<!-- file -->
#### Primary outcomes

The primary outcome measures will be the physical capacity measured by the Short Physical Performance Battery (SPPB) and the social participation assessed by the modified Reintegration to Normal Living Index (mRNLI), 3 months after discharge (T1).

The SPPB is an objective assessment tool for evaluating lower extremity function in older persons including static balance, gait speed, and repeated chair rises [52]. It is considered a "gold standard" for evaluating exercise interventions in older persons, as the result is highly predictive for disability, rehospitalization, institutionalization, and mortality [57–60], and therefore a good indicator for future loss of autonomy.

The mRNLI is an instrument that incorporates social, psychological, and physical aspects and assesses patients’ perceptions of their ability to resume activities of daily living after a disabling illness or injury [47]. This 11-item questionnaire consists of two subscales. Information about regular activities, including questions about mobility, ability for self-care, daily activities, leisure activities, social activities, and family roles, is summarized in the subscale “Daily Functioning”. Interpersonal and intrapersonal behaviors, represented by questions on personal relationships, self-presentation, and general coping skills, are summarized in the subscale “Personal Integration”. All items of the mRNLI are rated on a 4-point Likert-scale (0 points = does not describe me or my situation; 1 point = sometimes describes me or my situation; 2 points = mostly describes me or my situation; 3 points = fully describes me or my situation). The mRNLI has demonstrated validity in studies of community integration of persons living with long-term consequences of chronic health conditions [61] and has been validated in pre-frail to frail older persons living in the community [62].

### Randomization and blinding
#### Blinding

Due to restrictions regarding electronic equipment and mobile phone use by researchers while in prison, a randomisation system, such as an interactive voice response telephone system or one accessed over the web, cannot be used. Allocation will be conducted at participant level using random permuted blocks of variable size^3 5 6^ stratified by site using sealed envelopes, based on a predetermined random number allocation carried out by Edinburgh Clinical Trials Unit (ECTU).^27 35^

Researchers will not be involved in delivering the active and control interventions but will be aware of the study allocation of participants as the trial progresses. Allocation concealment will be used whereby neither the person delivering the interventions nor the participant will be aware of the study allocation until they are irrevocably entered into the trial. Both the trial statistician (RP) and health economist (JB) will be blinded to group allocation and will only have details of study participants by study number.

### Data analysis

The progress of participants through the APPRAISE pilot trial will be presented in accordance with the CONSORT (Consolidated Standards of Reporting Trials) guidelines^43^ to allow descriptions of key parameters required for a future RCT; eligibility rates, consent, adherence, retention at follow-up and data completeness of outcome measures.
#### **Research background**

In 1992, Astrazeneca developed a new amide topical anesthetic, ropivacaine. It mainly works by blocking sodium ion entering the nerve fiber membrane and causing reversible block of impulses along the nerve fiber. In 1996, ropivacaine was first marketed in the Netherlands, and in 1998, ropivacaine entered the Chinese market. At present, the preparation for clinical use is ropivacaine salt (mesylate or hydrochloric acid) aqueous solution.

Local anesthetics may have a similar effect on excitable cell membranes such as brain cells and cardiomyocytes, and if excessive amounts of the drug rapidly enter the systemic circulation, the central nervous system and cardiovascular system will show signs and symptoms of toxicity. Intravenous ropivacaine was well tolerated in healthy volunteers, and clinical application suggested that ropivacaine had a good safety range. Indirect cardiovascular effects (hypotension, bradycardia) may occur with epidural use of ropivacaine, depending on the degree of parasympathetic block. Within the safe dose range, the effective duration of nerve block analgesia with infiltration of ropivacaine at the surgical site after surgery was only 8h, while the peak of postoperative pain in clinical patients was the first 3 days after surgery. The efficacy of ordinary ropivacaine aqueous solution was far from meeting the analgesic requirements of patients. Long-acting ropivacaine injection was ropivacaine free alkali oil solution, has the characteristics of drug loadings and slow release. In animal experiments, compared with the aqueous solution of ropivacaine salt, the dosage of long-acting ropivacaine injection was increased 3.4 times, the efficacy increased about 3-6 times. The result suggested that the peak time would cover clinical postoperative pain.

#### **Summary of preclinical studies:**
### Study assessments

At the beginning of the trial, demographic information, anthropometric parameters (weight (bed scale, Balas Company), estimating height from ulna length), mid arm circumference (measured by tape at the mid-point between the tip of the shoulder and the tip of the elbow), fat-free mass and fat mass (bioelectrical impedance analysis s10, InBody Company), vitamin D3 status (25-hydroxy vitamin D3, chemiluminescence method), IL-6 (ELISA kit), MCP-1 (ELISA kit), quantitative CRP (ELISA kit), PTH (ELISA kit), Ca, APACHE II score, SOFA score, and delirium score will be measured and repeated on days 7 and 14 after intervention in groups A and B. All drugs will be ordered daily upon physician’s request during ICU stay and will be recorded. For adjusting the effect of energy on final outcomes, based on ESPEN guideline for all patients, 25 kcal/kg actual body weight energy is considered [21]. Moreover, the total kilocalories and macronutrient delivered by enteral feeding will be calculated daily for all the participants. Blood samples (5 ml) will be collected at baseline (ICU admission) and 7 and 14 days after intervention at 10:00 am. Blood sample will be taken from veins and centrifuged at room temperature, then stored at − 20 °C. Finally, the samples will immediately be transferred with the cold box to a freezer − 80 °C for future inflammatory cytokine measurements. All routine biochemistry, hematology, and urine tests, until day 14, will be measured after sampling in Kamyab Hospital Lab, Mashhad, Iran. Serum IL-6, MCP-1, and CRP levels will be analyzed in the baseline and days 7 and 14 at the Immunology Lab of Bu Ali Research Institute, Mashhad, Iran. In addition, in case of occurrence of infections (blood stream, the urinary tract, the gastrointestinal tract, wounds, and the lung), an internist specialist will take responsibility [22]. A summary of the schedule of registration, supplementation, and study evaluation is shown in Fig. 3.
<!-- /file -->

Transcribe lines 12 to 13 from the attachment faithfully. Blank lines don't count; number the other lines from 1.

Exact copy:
In 1992, Astrazeneca developed a new amide topical anesthetic, ropivacaine. It mainly works by blocking sodium ion entering the nerve fiber membrane and causing reversible block of impulses along the nerve fiber. In 1996, ropivacaine was first marketed in the Netherlands, and in 1998, ropivacaine entered the Chinese market. At present, the preparation for clinical use is ropivacaine salt (mesylate or hydrochloric acid) aqueous solution.

Local anesthetics may have a similar effect on excitable cell membranes such as brain cells and cardiomyocytes, and if excessive amounts of the drug rapidly enter the systemic circulation, the central nervous system and cardiovascular system will show signs and symptoms of toxicity. Intravenous ropivacaine was well tolerated in healthy volunteers, and clinical application suggested that ropivacaine had a good safety range. Indirect cardiovascular effects (hypotension, bradycardia) may occur with epidural use of ropivacaine, depending on the degree of parasympathetic block. Within the safe dose range, the effective duration of nerve block analgesia with infiltration of ropivacaine at the surgical site after surgery was only 8h, while the peak of postoperative pain in clinical patients was the first 3 days after surgery. The efficacy of ordinary ropivacaine aqueous solution was far from meeting the analgesic requirements of patients. Long-acting ropivacaine injection was ropivacaine free alkali oil solution, has the characteristics of drug loadings and slow release. In animal experiments, compared with the aqueous solution of ropivacaine salt, the dosage of long-acting ropivacaine injection was increased 3.4 times, the efficacy increased about 3-6 times. The result suggested that the peak time would cover clinical postoperative pain.